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Experts advise dressing like a responsible adult and warn that a suit is usually necessary for job interviews.
If television sitcoms of the 1980s and 1990s are to be believed, every parent in America argued with a teenager who wanted to wear ripped jeans and ill-fitting shirts to school.
These shows also implied that the youth of America ran around speaking like Valley Girls and using slang no one over the age of 17 understood.
I thought these fashion battles were dramatized TV nonsense and never happened in real households.
I was wrong.
Judging by the amount of inappropriate attire job seekers wear to interviews and employees wear to work, many adults are taking advantage of the freedom to wear whatever they choose. And some of them seem to be wearing the exact clothes their parents disapproved of over a decade (or two) ago.
The first opportunity you and your wardrobe have to impress an employer is during the interview stage. Unfortunately, this initial meeting is the one where you have the least amount of information to prepare. At this stage, you probably haven't been to the company before and don't know the specifics of the dress code and office culture. Watch if you don't want to work, tarp instead »
How should you prepare? Better to overdress a little than underdress, says Marianne Hancock, account supervisor for public relations firm Golin Harris.
"Our office is pretty casual and is a creative setting, but an interviewee wouldn't know that coming in," Hancock says. "I expect business attire, preferably a suit. I want the interviewee to look like they mean business and are mature enough to handle a fast-paced workplace."
Hancock's skepticism comes from seeing her share of inappropriate fashions walk into interview rooms.
"If they don't wear their best business attire to an interview, it makes me wonder if they really want the job," she says. "It is hard to take someone seriously wearing flip flops, a butterfly sweater set and a white puffy skirt."
Tanya Roth, a wardrobe stylist for wardrobe styling agency Urban Darling, knows that many industries embrace business casual attire, yet she cautions against employees mistaking casual for careless.
"I think it would be ideal for work to appear to have made an effort, just as you would with your work product," Roth advises. "Even if you (for women) wear jeans to work, I would suggest pairing them with a jacket, classic tee or top and a heel. I believe in people showing a little personality at work, so a great color in a shoe, bag or necklace with a classic suit or pants outfit would be not only appropriate but should be encouraged."
For whatever reason, many new employees still arrive at the first day of work wondering what to wear. Research is your best friend, says Louise Lamorte, the director of career services at La Salle University in Philadelphia.
"[Candidates] should be observant of employees' dress during on-site interviews," Lamorte recommends. "It is also good practice and appropriate for new employees to ask the HR department or immediate supervisor about the company dress code before the first day of work. Especially in these days of business professional, business casual and dress down styles."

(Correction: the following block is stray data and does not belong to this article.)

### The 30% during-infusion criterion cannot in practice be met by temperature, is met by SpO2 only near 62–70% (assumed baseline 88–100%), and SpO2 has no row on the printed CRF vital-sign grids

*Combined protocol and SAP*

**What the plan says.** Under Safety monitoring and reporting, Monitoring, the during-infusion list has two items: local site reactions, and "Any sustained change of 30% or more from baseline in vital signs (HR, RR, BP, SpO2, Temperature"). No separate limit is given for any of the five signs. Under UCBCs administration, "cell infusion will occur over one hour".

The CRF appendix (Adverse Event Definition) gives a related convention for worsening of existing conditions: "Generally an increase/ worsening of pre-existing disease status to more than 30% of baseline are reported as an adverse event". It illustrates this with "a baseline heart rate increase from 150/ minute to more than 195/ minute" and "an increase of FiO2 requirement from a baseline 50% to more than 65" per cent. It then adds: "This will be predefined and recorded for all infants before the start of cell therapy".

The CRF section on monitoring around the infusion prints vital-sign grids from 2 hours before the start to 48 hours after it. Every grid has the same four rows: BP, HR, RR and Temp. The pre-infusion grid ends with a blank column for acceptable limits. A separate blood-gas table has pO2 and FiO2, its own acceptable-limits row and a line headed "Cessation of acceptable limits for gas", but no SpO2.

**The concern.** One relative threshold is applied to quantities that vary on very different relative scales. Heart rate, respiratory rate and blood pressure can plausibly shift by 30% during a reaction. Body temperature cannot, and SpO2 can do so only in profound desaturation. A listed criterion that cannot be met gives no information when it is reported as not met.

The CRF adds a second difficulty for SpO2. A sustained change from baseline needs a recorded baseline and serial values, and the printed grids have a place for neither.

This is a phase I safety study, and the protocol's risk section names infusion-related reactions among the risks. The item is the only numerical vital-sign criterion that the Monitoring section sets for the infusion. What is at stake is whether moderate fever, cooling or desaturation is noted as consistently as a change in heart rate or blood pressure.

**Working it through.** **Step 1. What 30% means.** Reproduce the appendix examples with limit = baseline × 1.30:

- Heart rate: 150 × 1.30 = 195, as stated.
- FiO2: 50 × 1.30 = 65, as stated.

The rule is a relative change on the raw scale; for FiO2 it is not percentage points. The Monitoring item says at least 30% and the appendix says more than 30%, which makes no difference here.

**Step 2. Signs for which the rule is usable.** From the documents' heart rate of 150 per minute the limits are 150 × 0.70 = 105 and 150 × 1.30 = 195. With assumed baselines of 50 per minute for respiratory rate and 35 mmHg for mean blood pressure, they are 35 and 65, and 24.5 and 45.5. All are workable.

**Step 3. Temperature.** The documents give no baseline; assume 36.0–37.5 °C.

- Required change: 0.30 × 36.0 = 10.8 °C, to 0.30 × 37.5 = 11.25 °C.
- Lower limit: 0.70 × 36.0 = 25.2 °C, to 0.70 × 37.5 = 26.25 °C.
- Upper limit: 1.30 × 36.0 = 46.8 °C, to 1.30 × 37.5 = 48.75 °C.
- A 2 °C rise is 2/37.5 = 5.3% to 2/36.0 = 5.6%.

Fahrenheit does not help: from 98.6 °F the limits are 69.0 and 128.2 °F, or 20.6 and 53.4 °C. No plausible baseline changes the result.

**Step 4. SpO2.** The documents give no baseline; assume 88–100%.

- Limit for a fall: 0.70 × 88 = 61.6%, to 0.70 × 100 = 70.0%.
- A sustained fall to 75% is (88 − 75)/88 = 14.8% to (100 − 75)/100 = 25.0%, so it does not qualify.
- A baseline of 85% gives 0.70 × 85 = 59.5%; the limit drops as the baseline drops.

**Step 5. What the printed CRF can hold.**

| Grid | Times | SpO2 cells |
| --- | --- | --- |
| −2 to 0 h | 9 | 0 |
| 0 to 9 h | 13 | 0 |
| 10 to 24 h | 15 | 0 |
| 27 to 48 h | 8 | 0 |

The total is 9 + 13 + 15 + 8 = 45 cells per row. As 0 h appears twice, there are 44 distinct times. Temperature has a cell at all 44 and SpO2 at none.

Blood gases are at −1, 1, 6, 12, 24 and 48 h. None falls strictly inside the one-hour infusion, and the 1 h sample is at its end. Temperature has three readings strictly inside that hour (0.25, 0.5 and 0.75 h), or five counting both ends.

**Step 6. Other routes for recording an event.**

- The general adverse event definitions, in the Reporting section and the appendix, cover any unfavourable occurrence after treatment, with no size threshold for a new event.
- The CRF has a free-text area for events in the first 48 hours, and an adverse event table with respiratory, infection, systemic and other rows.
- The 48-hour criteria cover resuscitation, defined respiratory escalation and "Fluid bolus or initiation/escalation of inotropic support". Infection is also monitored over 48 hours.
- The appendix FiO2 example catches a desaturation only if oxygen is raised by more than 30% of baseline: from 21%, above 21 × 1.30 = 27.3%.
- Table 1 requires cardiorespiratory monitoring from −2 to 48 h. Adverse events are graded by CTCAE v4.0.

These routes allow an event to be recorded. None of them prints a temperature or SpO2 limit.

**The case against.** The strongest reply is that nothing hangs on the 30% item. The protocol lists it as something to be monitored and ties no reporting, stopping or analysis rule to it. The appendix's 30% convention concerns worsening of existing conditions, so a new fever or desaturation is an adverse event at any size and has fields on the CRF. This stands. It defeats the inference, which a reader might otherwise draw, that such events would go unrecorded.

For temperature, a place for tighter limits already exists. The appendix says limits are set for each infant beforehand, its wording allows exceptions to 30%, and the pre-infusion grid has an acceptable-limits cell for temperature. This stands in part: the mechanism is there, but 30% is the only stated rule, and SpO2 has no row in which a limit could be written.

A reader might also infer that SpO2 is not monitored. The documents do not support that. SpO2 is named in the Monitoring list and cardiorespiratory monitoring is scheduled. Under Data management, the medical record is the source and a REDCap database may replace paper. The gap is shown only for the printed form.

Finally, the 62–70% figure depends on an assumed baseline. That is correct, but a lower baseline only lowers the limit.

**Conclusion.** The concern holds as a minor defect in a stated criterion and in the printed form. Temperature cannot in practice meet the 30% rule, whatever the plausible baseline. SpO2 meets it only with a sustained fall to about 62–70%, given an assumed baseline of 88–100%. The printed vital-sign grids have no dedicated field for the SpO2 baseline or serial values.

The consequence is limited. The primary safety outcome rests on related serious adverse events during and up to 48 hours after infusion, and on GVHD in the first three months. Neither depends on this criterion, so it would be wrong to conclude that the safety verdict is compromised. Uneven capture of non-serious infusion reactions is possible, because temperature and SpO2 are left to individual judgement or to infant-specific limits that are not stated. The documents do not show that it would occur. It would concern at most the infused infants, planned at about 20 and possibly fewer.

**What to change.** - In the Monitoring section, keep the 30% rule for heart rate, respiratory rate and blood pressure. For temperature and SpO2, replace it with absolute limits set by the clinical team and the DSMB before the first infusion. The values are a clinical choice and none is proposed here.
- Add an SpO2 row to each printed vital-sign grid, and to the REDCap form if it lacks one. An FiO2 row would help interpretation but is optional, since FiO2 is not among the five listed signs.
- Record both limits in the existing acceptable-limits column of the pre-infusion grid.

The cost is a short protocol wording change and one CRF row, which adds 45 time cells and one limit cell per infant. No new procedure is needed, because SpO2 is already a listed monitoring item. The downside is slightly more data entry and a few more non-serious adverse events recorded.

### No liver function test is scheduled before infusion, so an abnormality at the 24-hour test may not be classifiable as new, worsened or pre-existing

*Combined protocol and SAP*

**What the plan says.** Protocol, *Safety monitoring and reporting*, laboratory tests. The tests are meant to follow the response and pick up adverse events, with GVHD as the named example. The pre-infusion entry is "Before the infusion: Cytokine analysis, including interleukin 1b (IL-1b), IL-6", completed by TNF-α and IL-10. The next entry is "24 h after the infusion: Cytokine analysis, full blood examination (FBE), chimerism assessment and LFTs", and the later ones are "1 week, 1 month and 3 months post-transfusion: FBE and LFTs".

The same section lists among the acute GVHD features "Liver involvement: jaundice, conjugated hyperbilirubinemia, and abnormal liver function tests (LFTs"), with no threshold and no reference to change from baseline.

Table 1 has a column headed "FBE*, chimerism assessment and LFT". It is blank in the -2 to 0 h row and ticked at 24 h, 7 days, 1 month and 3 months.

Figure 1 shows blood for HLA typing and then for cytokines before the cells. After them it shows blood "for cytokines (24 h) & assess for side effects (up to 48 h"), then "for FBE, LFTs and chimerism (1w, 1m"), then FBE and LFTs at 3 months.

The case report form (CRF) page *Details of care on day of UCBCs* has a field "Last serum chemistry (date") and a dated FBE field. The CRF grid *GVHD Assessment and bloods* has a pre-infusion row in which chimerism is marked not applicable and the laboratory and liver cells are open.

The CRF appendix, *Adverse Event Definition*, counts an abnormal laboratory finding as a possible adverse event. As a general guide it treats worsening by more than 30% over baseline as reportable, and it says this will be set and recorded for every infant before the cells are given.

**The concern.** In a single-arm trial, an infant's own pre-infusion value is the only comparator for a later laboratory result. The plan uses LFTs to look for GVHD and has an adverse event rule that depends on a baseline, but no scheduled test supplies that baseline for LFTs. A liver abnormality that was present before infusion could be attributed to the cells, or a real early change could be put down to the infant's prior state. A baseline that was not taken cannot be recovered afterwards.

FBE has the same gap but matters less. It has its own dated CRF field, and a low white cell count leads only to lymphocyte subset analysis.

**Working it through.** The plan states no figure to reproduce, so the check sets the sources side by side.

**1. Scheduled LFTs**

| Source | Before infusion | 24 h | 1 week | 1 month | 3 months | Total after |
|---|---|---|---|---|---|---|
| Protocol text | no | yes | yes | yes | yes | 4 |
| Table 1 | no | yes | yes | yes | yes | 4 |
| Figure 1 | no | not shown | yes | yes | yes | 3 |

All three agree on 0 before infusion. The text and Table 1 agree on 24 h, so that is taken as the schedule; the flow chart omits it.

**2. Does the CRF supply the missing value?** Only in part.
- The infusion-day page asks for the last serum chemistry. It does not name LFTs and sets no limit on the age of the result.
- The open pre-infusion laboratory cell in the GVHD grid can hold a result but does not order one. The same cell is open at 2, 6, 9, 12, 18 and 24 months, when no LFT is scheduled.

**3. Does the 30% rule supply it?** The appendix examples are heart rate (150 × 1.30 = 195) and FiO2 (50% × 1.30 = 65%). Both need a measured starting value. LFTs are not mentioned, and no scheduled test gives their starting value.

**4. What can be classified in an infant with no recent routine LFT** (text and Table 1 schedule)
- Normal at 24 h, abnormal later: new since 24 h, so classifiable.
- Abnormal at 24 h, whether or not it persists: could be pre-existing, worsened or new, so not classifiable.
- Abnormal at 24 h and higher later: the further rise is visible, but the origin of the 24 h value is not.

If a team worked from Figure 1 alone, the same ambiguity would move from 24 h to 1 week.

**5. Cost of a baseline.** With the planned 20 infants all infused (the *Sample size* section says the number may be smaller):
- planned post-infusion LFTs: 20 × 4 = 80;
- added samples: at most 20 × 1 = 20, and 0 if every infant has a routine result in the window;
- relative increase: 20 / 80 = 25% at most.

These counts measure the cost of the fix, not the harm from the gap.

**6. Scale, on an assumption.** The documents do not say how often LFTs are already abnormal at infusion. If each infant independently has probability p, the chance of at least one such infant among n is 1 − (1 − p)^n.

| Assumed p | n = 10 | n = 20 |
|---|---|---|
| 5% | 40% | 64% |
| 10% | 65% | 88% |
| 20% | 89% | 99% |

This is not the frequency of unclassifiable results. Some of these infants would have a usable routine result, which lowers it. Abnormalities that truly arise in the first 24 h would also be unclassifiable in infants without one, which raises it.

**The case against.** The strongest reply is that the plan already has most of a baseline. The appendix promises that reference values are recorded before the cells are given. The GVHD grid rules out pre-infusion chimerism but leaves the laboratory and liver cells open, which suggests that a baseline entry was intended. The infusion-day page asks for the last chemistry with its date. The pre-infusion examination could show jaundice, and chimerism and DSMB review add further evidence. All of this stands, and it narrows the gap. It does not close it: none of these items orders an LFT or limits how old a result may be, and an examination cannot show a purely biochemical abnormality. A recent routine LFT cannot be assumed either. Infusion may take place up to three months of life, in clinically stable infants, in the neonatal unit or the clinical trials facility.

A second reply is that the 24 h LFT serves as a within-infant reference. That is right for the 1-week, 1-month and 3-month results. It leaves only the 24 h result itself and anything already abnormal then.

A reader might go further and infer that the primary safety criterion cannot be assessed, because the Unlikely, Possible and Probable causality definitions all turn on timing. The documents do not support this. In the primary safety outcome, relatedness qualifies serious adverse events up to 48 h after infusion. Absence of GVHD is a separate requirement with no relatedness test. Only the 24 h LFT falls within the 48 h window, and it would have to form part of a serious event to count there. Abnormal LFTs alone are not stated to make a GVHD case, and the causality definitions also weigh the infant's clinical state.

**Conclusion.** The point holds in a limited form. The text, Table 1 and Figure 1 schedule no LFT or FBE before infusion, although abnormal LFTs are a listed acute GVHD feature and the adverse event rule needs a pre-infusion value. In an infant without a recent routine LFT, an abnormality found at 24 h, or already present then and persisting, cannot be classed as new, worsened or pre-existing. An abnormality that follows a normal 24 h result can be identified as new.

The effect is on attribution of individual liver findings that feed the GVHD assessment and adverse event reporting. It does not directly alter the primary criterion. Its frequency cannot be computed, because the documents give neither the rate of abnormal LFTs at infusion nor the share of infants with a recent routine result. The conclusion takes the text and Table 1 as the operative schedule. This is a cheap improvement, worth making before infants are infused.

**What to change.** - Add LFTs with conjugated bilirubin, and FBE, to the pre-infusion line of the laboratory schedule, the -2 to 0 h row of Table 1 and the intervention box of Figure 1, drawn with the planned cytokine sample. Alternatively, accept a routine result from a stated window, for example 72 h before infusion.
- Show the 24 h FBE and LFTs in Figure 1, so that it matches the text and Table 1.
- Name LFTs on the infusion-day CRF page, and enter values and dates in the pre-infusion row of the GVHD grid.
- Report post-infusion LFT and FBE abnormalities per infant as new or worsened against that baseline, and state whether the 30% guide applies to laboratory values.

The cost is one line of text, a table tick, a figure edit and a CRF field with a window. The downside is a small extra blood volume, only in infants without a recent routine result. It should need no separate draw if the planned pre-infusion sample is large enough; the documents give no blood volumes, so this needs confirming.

Dos and don'ts
So what are you supposed to wear? You've got some employers wanting you to dress a little better than the code for interviews, but if you overdress you appear ignorant of the culture.
While no strict universal rules exist for dress code, there are some guidelines you can think about when dressing for interviews and work:
• Know your audience
Whether you're dressing for an interview or just a Tuesday on the job, you want to show that you fit in. Jeans and a T-shirt won't work for a lot of industries, but a suit and tie might not work for others. Look at the industry and the workplace and take cues from other people.
• Don't get lazy
Once you've been on a job long enough, you can be tempted to throw on whatever's clean (or clean enough) and stumble to work. Employers don't stop assessing your work ethic once you pass your first-year anniversary. Your appearance is a constant factor in how others perceive you and your professionalism.
• Use common sense
In most circumstances, you can be certain that the kind of clothes you'd wear to a club or the beach don't translate to the workplace. Torn or extremely faded jeans, shirts that show a lot of skin, flip-flops, T-shirts with skulls on them, ragged tennis shoes and purple hair don't belong in workplaces. Of course, if you work on the beach or in a club, you probably can wear some of these things.
• Read the dress code
If your company has an official dress code in its employee handbook, read it. Maybe everyone in the company bends the rules, and that's fine, but you should be aware of what the official guidelines are in case you ever have to deal with a complaint.
• Dress for the position you want
Yes, it's a cliché, but it's a cliché for a reason. Dressing for the position you want and not the one you have is a good way to make a strong impression on your boss and clients or customers. If you want to be the manager and notice that everyone at that level has a more sophisticated look than yours, emulate them.
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